A new report from the Open Gaming Alliance, a non-profit organization, reveals that the core PC gaming demographic is on a rapid incline, showing exponential growth over the next couple of years. A large part of that is thanks to the savior of PC gaming, Gabe Newell and the easy-to-use digital distribution platform, Steam, along with the growing accessibility of core freemium titles like DotA 2 and League of Legends.
The OGA report was compiled by the highly reputable market research firm DFC Intelligence. They’ve been monitoring and estimating changing climates in the software industry and gaming market for many years, and doing so with startling accuracy.
According to DFC Analyst David Cole…
“Much of the growth is driven by pure demographics. We continue to identify a core group of consumers for whom playing on the PC is a major pastime,” … “This is, in fact, a fairly new demographic that skews highly male and is only increasing in buying power.”
I wouldn’t say this is a new demographic, I would say it’s a demographic that’s continuing to grow through the phases of each gaming generation.
With platforms like GOG, Steam and to a lesser extent, Origin, PC gaming is no longer about extended, expanded and config.sys tinkering, but about buying a game, downloading it and playing it. It’s actually easier, simpler and faster to buy a game from Steam than to pirate it. Really.
There’s a chart showing the rate of growth for PC gaming measured against mobile and the home consoles that you can check out below.
Phones and tablets are always on the rise (just because just about everyone has one and free-to-play games are as accessible as ever on them) but they aren’t a core or dedicated platform for gaming. In fact, several years ago back in 2012 DFC Intelligence and PricewaterhouseCooper had reports that indicated that mobile gaming sales trends didn’t look to kill off home console or core PC gaming.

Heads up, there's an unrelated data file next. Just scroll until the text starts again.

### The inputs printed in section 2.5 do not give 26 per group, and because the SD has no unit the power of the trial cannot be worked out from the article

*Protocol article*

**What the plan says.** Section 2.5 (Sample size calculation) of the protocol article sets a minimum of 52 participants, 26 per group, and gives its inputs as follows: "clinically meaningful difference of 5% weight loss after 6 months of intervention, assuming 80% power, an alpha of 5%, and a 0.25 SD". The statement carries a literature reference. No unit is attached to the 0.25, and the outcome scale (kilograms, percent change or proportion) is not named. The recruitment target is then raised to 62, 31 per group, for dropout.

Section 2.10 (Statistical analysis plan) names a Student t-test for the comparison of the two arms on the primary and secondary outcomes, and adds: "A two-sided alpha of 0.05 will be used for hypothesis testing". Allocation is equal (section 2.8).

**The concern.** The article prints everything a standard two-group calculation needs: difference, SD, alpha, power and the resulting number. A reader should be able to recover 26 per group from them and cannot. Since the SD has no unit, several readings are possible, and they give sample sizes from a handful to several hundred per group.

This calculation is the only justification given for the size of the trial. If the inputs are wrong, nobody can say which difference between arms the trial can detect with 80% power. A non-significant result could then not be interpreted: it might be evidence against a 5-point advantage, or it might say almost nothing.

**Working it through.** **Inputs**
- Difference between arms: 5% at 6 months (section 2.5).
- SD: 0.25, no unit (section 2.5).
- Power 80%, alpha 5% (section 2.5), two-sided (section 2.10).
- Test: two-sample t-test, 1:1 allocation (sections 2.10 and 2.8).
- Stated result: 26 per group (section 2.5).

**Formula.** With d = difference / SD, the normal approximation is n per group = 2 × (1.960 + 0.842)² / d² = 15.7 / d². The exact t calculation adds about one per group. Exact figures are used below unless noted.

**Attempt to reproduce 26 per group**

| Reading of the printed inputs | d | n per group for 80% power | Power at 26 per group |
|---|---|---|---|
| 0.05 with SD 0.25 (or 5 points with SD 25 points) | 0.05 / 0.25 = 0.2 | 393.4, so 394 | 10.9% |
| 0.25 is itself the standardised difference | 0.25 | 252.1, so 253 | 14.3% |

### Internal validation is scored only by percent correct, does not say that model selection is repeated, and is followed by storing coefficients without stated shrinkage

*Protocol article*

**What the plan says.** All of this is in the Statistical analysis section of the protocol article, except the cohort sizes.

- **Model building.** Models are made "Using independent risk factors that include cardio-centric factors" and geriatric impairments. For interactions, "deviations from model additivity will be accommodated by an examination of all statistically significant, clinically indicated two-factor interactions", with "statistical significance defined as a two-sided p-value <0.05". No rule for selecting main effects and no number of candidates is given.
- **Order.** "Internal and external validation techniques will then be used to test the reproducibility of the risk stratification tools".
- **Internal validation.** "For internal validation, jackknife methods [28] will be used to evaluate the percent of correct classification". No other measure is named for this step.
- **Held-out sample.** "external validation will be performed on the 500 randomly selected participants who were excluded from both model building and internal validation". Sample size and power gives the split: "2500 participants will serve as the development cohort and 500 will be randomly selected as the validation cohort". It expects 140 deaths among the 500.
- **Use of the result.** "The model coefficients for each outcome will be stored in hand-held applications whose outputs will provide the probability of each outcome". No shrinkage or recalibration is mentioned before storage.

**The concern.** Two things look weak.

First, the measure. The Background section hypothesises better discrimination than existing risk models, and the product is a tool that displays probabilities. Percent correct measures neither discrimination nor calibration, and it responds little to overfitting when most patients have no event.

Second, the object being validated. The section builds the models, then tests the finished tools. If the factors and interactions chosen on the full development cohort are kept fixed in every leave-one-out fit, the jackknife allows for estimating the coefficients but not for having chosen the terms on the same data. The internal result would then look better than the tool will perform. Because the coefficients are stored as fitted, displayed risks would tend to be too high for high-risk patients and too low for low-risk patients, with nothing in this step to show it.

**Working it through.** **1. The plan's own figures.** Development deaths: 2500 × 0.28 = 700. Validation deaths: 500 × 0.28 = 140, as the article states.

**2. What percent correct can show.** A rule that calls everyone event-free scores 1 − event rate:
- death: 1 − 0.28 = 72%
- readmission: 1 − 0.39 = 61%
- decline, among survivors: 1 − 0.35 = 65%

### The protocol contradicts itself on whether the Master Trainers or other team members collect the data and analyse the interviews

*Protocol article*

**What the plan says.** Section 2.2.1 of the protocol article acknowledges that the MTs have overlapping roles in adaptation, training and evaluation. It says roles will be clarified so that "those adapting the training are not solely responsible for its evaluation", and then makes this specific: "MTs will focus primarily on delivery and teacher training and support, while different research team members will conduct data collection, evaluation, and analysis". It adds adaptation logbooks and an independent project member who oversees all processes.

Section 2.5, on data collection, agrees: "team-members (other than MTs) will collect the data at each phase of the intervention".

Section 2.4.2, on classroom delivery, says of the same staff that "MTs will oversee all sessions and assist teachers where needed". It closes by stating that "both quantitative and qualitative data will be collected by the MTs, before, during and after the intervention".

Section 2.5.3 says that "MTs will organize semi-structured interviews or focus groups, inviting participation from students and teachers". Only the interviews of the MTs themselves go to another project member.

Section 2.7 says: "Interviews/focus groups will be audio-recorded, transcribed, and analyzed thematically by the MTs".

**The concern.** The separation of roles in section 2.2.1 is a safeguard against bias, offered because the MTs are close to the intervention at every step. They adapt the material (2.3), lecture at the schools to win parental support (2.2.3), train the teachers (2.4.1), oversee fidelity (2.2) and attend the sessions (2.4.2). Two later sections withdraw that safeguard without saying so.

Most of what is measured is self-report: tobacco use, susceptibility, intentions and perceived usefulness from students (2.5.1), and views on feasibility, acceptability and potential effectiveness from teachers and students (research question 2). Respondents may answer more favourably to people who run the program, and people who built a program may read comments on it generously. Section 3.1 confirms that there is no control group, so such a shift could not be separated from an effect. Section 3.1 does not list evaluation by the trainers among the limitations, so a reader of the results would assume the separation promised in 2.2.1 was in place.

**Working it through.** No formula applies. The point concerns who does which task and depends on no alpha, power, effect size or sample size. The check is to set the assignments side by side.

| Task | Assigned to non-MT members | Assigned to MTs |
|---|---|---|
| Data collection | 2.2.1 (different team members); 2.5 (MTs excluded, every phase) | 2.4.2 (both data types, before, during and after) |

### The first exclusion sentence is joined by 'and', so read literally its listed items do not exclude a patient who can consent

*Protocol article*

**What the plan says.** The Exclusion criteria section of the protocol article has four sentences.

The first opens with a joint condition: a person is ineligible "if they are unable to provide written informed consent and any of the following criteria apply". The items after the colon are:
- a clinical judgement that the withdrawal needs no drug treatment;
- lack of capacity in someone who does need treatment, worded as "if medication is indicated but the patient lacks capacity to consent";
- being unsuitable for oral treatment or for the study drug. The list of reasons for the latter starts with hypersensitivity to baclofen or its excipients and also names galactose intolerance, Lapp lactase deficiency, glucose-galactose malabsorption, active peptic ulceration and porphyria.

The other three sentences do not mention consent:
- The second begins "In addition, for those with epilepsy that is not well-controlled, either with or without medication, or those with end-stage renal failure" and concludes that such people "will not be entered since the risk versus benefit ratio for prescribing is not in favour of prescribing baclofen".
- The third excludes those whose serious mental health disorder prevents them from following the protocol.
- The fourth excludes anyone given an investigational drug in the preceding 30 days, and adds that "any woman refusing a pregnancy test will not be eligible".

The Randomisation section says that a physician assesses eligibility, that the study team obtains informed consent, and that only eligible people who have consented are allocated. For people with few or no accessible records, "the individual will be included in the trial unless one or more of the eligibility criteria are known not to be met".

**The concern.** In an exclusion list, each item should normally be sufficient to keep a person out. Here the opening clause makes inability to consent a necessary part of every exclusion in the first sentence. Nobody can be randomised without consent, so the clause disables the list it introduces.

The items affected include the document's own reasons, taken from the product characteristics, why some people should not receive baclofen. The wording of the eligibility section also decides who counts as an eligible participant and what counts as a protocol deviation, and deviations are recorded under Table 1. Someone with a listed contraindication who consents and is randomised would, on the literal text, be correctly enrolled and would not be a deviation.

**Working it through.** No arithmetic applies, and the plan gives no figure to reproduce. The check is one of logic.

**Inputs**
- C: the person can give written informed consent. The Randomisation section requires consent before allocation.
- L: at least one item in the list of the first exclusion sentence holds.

According to Cole…
“In past years much of the growth in PC games has been due to adoption of the platform in Asia. Now we are estimating a potential 86 million PC gamers outside Asia that we have targeted as market growth drivers,” … “These are the consumers that are driving spending not just on software, but also on PC hardware, as they buy expensive equipment to play, view and record games.”
This coincides with the growth of live-streaming through services like Twitch.tv and YouTube. The massive expanse of Let’s Plays has made people like Felix Arvid Ulf Kjellberg, better known as PewDiePie, multi-millionaires just by playing games in front of a computer screen.
OGA board member Matt Ployhar also chimed in about the continued growth of the hardcore PC market, saying…
“The recipe that keeps PC gaming on top is simple: the platform is accessible to all markets, and especially so with the free-to-play and freemium content; the hardware continues to evolve with gamers’ lifestyles, offering more choice and freedom; and, due to the ubiquity of PC’s globally, it’s easier to share, communicate and be more sociable with friends and family. These same factors, in part, also help explain the meteoric rise of eSports.”
Also, to break it down even more simply: hardcore gamers love competitive games. They want to play and have fun. It’s why a game like DotA 2 can shell out $10 million in earnings in top tournaments like The International, according to eSportsearnings.com. It’s also why games like League of Legends is as frustrating as it is addictive and it’s why Counter-Strike and Call of Duty continue to grow and maintain their audiences despite the trolling, complaints and oftentimes repetitive natures of the core gameplay.
Hardcore gaming never left, it was just waylaid from its potential growth when things like disc-locked content and pre-order DLC came into the picture, as well as the stalled growth of the software market when the Xbox 360 and PS3 hogged up a lot of attention for nearly a decade with low-res graphics and sub-20fps gameplay (I’m looking at you GTA V). Things are finally starting to shift and move in the proper way now that Steam has captured an audience of more than 125 million registered users and the ease-of-use of PCs is now about on par to the average living room console.
As turbulent as the times are in the world of computer gaming, what with #GamerGate happening and all, it’s still a great time to be a gamer.